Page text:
Is there any other steps an immate can take, when he has filed for an appeal, he recieved an denial on his 1st. appeal, but let

Asked over 1 year ago - Houston, TX

his 30 day window close, in order to keep his appeal's filing process window open

Attorney answers (3)

  1. Macy Michelle Jaggers

    Pro

    Contributor Level 20

    4

    Lawyers agree

    Answered . He has to file an 11.07 writ to be allowed to file an out-of-time appeal. You really need an appellate attorney handling this. Handling appeals takes a specific knowledge and experience.

    Macy Jaggers's answer to a legal question on Avvo does not establish an attorney-client relationship. Ms. Jaggers... more
  2. Cynthia Russell Henley

    Contributor Level 20

    3

    Lawyers agree

    Answered . Once his appeal is denied in the appellate court, his lawyer should notify him if the lawyer is filing a petition for discretionary review in the Court of Criminal Appeals, and if not, when he can file one. Generally, if there is no issue, then the lawyer will not file.

    His next step, if he proceeds, is to file a post conviction application for writ of habeas corpus IF he has a constitutional issue or actual innocence claim. He is NOT entitled to a court appointed lawyer and he only gets ONE shot at this apple so I strong suggest consulting with a lawyer who has handled these matters and hiring them to conduct a habeas investigation.

    Cynthia Henley
    713-222-1220

  3. Frank Mascagni III

    Contributor Level 20

    2

    Lawyers agree

    1

    Answered . You really need a competent criminal defense attorney that has experience in handling appeals in criminal cases ASAP. I assume your conviction was from a state court judgment in a criminal felony case.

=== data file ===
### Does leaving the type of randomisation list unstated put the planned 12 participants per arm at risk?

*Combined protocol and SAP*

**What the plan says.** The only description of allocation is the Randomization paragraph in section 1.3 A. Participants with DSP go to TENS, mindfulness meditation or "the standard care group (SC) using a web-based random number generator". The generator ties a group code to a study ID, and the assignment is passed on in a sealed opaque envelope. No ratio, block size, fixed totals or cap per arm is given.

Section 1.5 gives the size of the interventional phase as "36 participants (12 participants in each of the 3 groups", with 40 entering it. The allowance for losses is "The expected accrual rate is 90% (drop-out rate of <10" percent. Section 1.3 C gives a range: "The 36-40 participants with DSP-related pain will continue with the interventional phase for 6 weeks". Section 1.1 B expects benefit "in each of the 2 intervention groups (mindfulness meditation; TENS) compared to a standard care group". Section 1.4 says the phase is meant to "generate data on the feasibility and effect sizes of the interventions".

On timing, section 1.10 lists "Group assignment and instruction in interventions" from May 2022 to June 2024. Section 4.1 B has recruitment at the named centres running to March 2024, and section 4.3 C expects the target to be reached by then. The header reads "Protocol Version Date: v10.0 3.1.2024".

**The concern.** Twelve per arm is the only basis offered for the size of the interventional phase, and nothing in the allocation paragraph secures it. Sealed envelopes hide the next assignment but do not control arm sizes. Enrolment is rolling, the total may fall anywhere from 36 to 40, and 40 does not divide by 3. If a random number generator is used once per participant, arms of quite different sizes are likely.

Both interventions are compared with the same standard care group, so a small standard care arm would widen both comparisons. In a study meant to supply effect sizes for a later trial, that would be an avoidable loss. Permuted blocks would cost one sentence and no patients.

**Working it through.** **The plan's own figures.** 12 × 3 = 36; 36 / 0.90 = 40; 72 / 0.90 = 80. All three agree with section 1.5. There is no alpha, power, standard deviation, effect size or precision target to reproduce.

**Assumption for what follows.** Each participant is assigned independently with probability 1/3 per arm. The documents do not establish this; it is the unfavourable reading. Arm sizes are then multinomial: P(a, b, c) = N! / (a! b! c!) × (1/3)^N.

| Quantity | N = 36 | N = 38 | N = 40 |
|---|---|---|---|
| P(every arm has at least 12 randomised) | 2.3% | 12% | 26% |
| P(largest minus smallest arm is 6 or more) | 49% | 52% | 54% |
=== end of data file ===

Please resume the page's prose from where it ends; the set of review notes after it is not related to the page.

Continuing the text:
If you can't afford private counsel, you need to file a pro se motion requesting that the court appoint you an attorney to handle the appeal, waive the filing fees, appeal in forma pauperis:
    =======================================================================
    In forma pauperis (IFP or i.f.p.) is a Latin legal term meaning "in the character or manner of a pauper".[1] In the United States, the IFP designation is given by both state and federal courts to someone who is without the funds to pursue the normal costs of a lawsuit or a criminal defense.[1] The status is usually granted by a judge without a hearing, and it entitles the person to a waiver of normal costs, and sometimes in criminal cases the appointment of counsel. While court-imposed costs such as filing fees are waived, the litigant is still responsible for other costs incurred in bringing the action such as deposition[citation needed] and witness fees. However, in federal court, a pauper can obtain free service of process through the United States Marshal's Service.[2]

    Approximately two-thirds of writ of certiorari petitions to the Supreme Court are filed in forma pauperis.[3][4] Most of those petitioners are prisoners.[3] Petitions that appear on the Supreme Court's in forma pauperis docket are substantially less likely to be granted review than others on the docket.[5]

    IFP status is usually granted in connection to pro se petitioners, but the two concepts are separate and distinct.
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    Good luck, act quickly.

    I am trying to give you a general answer to your question. We do not have an attorney-client relationship by this... more

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